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Re: Engineering Education

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> I loath the term "CAD Training" because I associate it with those
thrilling
> days of yesteryear, when the focus suddenly shifted from the work actually
> being produced, to how to use the tool (CAD).
> The rising generation grew up with computers. There is no need for "CAD
> Training" any longer, because the software is both cheap and easy to use.

I partially agree, partially disagree.  I can point to my current firm for
examples.  We have one "technician", fresh out of school high school.  He
was hired as a friend of the bosses family.  He grew up around computers,
and very quickly figured out how to draw lines and circles in CAD.  The
problem is, he knows nothing about structures.  My absolute favorite
anecdote about this guy is the time I marked up a detail with a note that
said "move angle right 2 inches", and he added a note "move angle right 2
inches" with a leader to the angle.  He falls EXACTLY in line with your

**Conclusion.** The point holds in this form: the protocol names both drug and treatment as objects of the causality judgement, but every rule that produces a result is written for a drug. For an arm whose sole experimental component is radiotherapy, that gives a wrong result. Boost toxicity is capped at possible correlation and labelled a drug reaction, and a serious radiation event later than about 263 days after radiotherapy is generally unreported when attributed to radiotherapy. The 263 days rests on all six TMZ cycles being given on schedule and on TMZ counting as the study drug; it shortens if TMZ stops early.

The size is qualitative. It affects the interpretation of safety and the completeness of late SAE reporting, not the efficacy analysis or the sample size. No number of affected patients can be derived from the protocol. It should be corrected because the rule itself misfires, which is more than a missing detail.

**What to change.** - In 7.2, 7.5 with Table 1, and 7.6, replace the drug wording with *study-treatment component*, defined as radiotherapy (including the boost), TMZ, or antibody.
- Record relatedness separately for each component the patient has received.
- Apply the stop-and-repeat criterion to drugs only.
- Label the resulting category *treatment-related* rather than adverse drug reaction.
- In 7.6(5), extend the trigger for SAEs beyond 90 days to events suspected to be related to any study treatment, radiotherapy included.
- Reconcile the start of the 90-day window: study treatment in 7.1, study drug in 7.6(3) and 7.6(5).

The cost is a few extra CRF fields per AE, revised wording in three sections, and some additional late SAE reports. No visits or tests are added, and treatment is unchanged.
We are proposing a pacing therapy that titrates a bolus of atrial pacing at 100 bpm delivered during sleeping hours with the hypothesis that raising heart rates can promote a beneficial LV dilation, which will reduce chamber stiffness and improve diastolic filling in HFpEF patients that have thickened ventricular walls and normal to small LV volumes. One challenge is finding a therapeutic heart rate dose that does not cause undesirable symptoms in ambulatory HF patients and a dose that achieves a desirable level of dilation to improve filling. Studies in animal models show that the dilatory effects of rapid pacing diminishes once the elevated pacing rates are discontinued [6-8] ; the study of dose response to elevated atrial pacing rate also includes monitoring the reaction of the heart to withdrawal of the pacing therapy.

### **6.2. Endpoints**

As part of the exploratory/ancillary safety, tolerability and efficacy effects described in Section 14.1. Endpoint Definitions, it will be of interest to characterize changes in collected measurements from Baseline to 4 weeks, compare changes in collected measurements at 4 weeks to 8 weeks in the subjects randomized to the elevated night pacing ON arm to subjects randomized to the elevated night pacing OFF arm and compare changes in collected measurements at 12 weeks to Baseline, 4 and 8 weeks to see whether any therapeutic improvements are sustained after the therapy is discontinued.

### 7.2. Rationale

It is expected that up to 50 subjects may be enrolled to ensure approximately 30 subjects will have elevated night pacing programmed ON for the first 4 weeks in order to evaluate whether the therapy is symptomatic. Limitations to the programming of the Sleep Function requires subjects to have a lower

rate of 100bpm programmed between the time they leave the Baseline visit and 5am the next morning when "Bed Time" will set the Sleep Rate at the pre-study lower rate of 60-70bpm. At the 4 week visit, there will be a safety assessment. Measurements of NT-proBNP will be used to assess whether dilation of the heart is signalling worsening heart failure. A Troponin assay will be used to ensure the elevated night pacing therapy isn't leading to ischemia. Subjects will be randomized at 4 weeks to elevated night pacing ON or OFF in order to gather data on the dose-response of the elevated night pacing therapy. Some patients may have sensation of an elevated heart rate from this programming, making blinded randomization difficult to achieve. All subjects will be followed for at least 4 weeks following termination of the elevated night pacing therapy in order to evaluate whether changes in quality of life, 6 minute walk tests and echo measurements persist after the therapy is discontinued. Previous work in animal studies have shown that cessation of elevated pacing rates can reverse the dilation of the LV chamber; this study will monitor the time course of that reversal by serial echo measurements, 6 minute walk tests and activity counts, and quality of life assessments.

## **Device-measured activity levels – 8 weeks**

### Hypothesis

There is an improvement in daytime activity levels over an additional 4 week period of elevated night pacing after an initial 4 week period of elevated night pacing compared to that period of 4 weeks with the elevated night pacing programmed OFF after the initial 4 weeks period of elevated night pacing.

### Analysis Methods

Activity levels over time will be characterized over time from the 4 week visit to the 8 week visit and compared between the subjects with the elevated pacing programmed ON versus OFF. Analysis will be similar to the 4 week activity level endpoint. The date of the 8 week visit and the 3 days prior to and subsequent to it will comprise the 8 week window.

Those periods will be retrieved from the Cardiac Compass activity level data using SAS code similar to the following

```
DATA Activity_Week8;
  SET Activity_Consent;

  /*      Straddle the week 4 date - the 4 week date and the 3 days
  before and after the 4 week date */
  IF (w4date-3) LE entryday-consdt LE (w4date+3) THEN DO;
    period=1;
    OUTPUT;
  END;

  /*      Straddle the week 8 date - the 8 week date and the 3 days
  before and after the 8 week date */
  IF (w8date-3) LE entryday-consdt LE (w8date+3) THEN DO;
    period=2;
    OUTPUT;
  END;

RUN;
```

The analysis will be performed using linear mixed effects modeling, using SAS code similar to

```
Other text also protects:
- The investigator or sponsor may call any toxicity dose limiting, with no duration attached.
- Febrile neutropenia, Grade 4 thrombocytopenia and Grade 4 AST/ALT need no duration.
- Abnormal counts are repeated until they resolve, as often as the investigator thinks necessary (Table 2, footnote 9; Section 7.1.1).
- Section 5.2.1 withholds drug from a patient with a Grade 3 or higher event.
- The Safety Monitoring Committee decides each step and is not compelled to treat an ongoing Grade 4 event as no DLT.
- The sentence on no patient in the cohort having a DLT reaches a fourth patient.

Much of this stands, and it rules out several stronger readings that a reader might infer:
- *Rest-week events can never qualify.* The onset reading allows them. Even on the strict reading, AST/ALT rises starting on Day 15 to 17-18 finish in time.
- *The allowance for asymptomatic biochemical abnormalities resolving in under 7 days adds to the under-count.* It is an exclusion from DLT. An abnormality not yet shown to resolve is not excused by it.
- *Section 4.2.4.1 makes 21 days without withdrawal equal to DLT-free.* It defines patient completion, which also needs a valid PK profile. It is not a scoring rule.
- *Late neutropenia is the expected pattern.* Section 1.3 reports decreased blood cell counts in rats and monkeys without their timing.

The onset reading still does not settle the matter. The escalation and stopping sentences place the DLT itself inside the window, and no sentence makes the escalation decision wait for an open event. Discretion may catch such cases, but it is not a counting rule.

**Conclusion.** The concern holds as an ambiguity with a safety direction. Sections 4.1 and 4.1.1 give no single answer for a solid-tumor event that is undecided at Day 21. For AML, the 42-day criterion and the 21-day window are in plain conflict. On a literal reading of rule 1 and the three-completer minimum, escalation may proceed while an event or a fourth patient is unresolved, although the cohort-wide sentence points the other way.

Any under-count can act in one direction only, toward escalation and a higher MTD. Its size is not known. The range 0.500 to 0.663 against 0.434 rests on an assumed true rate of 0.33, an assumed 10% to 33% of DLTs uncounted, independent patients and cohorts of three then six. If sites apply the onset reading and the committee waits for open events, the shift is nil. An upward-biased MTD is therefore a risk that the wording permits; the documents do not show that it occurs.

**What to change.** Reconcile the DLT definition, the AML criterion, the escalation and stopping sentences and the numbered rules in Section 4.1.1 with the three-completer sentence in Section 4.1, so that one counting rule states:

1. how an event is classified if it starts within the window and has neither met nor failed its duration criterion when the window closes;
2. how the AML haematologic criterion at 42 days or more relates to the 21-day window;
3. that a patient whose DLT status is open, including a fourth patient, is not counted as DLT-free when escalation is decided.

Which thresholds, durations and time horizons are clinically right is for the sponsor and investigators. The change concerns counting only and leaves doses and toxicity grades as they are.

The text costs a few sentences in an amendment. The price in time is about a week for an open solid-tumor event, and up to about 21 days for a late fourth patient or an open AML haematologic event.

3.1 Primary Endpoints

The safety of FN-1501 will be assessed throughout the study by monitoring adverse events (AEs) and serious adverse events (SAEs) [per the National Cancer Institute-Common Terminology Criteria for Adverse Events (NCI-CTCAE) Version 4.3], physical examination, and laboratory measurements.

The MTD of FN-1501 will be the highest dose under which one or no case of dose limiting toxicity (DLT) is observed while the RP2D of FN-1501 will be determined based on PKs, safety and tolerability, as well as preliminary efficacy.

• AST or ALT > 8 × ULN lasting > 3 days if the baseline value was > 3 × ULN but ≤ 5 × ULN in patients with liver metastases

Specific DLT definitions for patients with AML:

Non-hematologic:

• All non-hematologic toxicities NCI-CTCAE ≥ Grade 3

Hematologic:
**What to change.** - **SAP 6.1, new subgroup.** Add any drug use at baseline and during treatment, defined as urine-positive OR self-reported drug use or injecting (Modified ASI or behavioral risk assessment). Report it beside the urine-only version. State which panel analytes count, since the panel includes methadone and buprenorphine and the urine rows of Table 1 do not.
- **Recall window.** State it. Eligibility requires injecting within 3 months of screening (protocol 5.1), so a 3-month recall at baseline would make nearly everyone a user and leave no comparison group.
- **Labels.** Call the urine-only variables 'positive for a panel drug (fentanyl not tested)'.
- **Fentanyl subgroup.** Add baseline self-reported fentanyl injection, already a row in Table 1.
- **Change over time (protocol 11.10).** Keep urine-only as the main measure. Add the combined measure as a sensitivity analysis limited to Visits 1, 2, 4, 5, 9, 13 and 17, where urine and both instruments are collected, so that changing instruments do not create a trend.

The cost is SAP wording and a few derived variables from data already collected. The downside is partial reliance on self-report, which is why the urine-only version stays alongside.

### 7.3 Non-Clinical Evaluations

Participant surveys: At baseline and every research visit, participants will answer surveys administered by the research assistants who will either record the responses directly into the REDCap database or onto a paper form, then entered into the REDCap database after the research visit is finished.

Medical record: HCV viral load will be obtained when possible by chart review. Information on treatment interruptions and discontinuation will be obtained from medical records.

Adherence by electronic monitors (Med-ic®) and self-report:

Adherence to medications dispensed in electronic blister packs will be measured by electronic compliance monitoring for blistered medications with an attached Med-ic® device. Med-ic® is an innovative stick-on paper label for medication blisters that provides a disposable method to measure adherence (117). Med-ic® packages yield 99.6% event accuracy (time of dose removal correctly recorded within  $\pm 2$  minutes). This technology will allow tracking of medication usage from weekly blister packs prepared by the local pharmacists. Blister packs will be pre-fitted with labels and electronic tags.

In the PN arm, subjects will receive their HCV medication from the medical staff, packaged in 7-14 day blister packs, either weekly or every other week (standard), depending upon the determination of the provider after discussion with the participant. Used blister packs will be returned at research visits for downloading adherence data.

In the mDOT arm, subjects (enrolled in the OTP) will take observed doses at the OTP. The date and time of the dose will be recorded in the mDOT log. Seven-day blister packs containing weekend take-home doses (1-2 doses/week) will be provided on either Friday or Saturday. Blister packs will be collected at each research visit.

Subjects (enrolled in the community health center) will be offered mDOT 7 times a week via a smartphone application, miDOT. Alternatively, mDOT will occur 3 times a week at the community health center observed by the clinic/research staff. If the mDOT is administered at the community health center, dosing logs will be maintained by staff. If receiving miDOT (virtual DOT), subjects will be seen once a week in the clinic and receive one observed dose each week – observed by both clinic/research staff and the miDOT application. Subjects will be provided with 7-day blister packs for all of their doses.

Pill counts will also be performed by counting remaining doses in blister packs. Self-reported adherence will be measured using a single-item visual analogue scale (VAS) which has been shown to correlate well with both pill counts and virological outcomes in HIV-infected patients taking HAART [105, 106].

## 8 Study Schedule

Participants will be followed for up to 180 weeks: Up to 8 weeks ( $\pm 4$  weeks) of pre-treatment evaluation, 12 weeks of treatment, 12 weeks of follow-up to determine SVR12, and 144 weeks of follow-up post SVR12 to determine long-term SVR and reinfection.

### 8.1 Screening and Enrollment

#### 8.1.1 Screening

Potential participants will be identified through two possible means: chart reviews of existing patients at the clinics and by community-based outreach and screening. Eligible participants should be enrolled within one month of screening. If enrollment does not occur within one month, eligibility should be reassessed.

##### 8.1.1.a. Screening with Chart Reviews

argument about knowing how to use the tools while not knowing what you're
doing.

Conversely, we also have a technician who learned drafting in a trade school
and on the job on the "boards" before transitioning to CAD about a decade or
so ago.  He (mostly) understands structures.  He's drawn more types of steel
details and structures than I will ever design.  Unfortunately, he's slow.
He's proficient with drawing, but he doesn't use the capabilities inherent
in CAD to be more efficient.  I personally believe a pure CAD training
course would greatly benefit this guy's worth to the company.

----
Jason W. Kilgore
Project Engineer
Leigh & O'Kane, L.L.C.
Kansas City, Missouri



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